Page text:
51eRyqDHk0L._SX418_BO1,204,203,200_.jpgMy Two Blankets by Irena Kobald and Freya Blackwood–This is the sweet story about an immigrant girl who feels lost in her new country.  A girl in the park is kind to her and despite their language barrier they become friends.  Slowly she learns the language with the help of her new friend and her new home does not seem as cold and scary.

81CDZxMMR2L.jpgSomeone New by Anne Sibley O’Brien–This book is the story of 3 new children immigrating to America from 3 different countries.  They come to school and  do not speak English and the children in their class work to find ways to reach out to them.  It is a beautiful story about even though we may seem very different on the outside, we have so much connecting us as humans on the inside.

A Chair for My Mother by Vera Williams is a great example that you can make a BIG difference right in your own home if you work hard and make sacrifices.  The main character does come home with her mother to a house fire.  This may be scary for some young children but is done in a gentle way and shows the love of the community and neighborhood and how they rallied around the family after they lost everything.  This book is about family, love, kindness and hard work.  I would recommend this book to ages 5 and up.

51Ib1uey6CL._AC_US436_QL65_The Invisible Boy was written by Trudy Ludwig and illustrated by Patrice Barton.  The Illustrations in this book are wonderful.  Life is very gray and dull for Brian because nobody seems to notice him or include him.  When a new child arrives in class, that all changes for Brian and slowly the illustrations change to full color as more and people start to notice him.  This book is a wonderful example of how one simple act of kindness and a little empathy can make such a big impact on another person.  I’d recommend this book to children ages 4 and up.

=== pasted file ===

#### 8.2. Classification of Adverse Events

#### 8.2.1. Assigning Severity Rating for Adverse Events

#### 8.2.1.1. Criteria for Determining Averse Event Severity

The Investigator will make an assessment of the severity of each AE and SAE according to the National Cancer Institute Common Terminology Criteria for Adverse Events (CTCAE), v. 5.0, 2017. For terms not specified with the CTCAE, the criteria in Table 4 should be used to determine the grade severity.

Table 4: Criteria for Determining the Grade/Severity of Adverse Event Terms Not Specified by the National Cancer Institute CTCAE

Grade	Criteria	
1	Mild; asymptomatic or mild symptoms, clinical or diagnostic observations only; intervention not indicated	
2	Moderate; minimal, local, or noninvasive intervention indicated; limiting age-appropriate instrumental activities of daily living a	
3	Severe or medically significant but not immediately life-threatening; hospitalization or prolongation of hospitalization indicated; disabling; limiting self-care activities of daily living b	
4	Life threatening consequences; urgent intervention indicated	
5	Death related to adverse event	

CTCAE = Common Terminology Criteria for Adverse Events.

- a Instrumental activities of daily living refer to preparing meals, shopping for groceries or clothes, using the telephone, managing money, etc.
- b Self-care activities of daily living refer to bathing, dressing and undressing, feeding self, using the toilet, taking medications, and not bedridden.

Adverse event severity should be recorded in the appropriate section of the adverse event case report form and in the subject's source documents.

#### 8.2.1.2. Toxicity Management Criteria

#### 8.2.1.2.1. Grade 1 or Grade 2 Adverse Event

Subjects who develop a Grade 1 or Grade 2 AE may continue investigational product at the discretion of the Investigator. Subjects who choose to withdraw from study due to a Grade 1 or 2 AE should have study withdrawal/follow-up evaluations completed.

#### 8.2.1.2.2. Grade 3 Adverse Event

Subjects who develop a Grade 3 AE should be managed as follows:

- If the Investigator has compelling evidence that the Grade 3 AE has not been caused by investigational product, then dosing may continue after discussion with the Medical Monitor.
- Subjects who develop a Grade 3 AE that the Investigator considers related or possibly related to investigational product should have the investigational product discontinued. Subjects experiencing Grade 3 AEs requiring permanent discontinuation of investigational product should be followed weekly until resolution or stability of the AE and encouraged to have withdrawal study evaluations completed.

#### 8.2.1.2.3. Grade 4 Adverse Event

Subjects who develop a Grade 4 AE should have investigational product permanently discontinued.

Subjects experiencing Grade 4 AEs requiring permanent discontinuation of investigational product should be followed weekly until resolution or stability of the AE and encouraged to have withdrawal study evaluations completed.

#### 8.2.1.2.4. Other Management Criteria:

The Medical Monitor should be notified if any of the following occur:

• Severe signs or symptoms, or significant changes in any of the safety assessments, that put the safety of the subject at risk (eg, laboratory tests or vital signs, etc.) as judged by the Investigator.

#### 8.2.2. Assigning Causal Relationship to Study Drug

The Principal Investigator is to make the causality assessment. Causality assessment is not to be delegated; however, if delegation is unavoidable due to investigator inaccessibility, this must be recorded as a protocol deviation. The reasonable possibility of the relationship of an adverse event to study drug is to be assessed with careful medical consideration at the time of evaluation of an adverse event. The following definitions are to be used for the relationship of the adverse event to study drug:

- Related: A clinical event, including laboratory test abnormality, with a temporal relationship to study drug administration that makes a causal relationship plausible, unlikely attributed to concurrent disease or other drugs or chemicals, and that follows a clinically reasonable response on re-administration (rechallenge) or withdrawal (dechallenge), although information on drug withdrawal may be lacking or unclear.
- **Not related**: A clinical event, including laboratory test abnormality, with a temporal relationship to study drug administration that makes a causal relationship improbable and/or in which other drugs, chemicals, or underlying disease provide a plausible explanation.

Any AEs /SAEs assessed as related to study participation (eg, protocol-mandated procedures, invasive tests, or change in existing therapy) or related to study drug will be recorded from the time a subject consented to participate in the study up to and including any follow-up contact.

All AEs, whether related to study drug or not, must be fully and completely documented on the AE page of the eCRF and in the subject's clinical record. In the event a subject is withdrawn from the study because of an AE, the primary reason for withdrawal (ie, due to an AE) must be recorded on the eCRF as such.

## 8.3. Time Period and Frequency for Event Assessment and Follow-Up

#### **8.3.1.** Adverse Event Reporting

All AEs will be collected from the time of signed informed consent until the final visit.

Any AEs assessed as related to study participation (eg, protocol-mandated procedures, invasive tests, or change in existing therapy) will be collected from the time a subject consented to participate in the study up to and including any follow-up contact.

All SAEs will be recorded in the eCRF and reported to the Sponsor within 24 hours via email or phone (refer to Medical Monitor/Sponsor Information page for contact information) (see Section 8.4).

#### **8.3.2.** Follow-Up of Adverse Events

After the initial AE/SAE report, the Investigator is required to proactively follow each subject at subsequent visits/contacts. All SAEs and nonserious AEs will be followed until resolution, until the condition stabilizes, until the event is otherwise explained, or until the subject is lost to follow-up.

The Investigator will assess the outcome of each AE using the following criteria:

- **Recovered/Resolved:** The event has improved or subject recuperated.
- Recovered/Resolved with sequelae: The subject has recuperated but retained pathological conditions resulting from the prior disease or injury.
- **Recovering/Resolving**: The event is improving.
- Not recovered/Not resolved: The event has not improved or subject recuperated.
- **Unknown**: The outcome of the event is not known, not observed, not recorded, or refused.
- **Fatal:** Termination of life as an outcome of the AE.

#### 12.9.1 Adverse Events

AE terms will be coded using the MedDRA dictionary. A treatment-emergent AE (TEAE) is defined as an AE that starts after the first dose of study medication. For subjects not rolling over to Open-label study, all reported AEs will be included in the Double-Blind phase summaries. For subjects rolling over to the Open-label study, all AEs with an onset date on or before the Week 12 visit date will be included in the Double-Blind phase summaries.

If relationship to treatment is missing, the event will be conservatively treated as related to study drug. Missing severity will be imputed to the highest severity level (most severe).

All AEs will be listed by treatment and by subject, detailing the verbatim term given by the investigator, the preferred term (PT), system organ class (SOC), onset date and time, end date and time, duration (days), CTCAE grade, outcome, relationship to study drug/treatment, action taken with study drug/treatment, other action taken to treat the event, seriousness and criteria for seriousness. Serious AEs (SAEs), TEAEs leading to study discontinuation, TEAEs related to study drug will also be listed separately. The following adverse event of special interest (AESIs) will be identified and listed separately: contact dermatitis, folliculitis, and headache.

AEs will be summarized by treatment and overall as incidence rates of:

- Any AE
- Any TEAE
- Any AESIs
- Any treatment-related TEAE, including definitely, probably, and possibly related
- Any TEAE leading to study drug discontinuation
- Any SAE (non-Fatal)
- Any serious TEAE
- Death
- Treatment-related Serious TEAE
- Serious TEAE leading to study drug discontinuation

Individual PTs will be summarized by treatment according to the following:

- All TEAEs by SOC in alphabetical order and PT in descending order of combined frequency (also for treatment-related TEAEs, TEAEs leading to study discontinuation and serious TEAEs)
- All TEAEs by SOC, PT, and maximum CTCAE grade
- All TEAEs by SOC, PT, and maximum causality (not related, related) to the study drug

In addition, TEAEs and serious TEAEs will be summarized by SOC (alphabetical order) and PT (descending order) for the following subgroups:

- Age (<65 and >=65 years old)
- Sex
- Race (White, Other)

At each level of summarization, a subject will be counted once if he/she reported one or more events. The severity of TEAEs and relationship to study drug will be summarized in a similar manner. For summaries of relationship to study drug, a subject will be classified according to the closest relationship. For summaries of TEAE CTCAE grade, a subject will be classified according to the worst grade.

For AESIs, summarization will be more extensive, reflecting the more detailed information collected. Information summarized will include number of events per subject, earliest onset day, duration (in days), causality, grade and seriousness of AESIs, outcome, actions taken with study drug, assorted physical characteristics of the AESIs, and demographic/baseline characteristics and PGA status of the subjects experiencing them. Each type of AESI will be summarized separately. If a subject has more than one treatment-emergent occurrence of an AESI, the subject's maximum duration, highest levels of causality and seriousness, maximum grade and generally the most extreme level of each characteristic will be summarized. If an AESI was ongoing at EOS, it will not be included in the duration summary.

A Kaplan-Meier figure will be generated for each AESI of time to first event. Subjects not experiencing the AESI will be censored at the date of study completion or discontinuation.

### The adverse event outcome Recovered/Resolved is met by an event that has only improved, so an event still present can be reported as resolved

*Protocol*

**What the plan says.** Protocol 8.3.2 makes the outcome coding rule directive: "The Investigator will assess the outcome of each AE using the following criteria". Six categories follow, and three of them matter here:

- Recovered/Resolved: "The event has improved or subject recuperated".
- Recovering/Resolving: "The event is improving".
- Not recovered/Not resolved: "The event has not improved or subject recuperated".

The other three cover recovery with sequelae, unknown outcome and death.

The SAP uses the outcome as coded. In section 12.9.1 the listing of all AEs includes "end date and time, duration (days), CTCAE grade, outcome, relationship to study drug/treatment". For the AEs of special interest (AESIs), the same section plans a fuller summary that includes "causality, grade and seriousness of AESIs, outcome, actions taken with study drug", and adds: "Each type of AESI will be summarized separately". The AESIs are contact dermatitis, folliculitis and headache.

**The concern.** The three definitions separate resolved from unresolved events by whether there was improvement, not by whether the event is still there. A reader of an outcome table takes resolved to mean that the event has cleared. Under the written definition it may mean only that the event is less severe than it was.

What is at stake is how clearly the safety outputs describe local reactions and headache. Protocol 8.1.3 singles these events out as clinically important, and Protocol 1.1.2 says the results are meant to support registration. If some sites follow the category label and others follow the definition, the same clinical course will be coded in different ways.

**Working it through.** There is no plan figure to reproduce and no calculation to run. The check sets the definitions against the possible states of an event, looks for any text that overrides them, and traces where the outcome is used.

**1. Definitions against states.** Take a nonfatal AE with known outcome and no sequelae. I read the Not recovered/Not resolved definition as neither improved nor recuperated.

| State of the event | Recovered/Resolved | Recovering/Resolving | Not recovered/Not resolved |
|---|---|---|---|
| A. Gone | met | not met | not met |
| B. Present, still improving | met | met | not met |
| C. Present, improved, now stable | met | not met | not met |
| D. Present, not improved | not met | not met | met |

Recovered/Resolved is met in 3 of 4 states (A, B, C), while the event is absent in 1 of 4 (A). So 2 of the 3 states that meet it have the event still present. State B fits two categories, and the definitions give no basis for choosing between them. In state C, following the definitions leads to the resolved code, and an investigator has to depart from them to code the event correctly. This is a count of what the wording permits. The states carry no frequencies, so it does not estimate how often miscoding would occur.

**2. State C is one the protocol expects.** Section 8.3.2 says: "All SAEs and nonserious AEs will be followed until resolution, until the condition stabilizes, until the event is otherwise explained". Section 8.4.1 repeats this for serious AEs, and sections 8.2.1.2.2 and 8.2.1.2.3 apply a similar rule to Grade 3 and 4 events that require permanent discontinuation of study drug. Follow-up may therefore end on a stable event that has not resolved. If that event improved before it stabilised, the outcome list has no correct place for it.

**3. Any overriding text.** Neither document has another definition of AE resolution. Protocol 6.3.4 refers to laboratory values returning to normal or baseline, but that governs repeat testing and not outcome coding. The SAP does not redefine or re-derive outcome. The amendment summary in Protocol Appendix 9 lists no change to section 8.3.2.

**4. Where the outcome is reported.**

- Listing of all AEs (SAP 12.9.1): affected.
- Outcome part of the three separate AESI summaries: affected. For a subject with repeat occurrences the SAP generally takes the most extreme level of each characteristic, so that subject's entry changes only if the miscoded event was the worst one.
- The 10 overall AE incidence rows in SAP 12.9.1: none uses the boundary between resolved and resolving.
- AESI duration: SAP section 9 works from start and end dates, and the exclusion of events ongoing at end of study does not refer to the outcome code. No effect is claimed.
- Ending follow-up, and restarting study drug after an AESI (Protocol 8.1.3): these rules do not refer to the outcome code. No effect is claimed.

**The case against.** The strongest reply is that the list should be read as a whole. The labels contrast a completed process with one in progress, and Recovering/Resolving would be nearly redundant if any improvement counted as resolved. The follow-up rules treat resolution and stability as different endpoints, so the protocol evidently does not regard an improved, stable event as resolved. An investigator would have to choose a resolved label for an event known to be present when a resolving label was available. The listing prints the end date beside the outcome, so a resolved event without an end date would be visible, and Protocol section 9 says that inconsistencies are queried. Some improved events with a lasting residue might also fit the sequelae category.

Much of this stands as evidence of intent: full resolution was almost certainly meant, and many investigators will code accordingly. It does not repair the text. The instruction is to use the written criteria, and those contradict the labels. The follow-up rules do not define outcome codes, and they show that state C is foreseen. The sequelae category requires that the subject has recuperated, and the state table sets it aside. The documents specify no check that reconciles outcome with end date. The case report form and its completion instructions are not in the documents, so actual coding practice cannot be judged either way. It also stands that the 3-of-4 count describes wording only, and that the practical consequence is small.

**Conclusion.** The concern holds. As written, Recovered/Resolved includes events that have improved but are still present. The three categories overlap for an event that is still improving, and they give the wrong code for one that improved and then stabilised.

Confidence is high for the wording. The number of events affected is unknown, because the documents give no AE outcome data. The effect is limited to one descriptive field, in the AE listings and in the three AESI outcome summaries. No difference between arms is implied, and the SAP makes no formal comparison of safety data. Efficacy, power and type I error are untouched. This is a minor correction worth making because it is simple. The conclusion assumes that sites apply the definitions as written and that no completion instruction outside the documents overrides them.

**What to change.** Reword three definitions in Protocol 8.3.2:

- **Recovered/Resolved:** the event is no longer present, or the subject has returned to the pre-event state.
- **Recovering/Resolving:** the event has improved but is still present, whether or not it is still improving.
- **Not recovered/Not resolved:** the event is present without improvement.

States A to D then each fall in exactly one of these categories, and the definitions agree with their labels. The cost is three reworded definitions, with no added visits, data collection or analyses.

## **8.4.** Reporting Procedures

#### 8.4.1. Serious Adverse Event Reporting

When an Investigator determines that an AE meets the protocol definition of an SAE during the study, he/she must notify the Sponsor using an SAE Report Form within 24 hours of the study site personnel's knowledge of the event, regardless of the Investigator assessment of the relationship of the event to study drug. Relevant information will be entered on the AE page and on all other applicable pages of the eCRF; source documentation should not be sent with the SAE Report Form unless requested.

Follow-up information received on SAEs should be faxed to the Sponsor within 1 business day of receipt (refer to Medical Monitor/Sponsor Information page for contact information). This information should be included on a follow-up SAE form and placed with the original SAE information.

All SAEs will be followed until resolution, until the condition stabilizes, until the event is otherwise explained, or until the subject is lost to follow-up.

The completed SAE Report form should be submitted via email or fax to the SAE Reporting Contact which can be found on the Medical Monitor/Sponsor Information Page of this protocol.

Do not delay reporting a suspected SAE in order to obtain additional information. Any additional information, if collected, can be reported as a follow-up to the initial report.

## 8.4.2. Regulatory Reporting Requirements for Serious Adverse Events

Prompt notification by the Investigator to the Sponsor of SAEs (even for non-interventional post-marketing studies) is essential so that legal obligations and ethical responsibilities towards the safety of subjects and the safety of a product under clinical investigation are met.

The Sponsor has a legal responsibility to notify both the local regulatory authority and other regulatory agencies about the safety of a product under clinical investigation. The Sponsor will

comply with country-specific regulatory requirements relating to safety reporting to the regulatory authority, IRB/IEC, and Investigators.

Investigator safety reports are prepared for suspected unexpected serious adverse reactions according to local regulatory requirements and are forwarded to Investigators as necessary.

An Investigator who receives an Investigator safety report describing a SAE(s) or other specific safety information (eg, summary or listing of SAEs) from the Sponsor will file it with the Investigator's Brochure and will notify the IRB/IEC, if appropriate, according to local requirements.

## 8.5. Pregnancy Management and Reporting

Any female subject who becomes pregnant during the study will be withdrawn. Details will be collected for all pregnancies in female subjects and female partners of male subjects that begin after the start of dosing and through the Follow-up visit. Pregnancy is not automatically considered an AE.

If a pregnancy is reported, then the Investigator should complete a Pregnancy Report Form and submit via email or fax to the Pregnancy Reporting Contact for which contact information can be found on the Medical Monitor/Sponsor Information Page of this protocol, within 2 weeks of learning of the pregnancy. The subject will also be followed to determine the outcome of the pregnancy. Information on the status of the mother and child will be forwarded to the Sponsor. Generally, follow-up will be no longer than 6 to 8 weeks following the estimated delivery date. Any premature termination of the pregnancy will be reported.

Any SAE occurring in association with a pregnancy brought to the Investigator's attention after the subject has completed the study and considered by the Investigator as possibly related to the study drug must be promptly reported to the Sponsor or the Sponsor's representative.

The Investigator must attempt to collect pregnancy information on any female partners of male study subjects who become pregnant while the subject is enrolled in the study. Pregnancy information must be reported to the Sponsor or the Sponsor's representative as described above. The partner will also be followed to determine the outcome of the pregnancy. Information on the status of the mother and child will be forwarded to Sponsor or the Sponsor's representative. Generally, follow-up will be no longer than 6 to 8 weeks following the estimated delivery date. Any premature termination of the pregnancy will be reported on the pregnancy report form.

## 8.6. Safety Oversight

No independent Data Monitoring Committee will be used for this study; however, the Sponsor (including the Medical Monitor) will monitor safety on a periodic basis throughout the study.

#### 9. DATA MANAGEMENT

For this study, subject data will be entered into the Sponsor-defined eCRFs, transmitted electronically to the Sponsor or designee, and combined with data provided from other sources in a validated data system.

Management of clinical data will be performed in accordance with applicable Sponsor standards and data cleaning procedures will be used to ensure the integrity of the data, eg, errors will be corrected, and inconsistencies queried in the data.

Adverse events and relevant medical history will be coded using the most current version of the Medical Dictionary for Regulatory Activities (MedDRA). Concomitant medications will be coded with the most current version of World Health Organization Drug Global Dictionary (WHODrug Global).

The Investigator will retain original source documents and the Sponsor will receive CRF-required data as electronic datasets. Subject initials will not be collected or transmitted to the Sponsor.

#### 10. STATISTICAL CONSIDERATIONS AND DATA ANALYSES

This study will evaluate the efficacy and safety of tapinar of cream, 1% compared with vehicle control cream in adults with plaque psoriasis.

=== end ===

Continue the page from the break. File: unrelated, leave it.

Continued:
71L8YiEAL0LI am Human is another TREASURE written by Susan Verde and illustrated by Peter Reynolds.  I LOVE this writer/illustrator team and have ALL of their books.  Their books do such a great job of packing in a powerful message for kids while entertaining them with fun illustrations. I am Human focuses on all of the ways that make us human (the good and the bad).  It touches on feelings, dreams, making mistakes, compassion, forgiveness and making good choices.  This book would be great to share with ages 4 and up.

 

image.png

The Lorax is my FAVORITE Dr. Seuss book and one of my top 10 FAVORITE children’s books (I also love the original movie from the 70s).  The story has an important environmental message told in a child friendly way.  This book is a wonderful way to spark rich discussions about empathy with your kids. This book is wonderful for ages 3+.

 

51D19adrnlL._SX378_BO1,204,203,200_.jpg

This timeless tale about bullying is perfect for ages 6 and up and is a book EVERY child should hear. From the publisher: Eleanor Estes’s The Hundred Dresses won a Newbery Honor in 1945 and has never been out of print since. At the heart of the story is Wanda Petronski, a Polish girl in a Connecticut school who is ridiculed by her classmates for wearing the same faded blue dress every day. Wanda claims she has one hundred dresses at home, but everyone knows she doesn’t and bullies her mercilessly. The class feels terrible when Wanda is pulled out of the school, but by that time it’s too late for apologies. Maddie, one of Wanda’s classmates, ultimately decides that she is “never going to stand by and say nothing again.”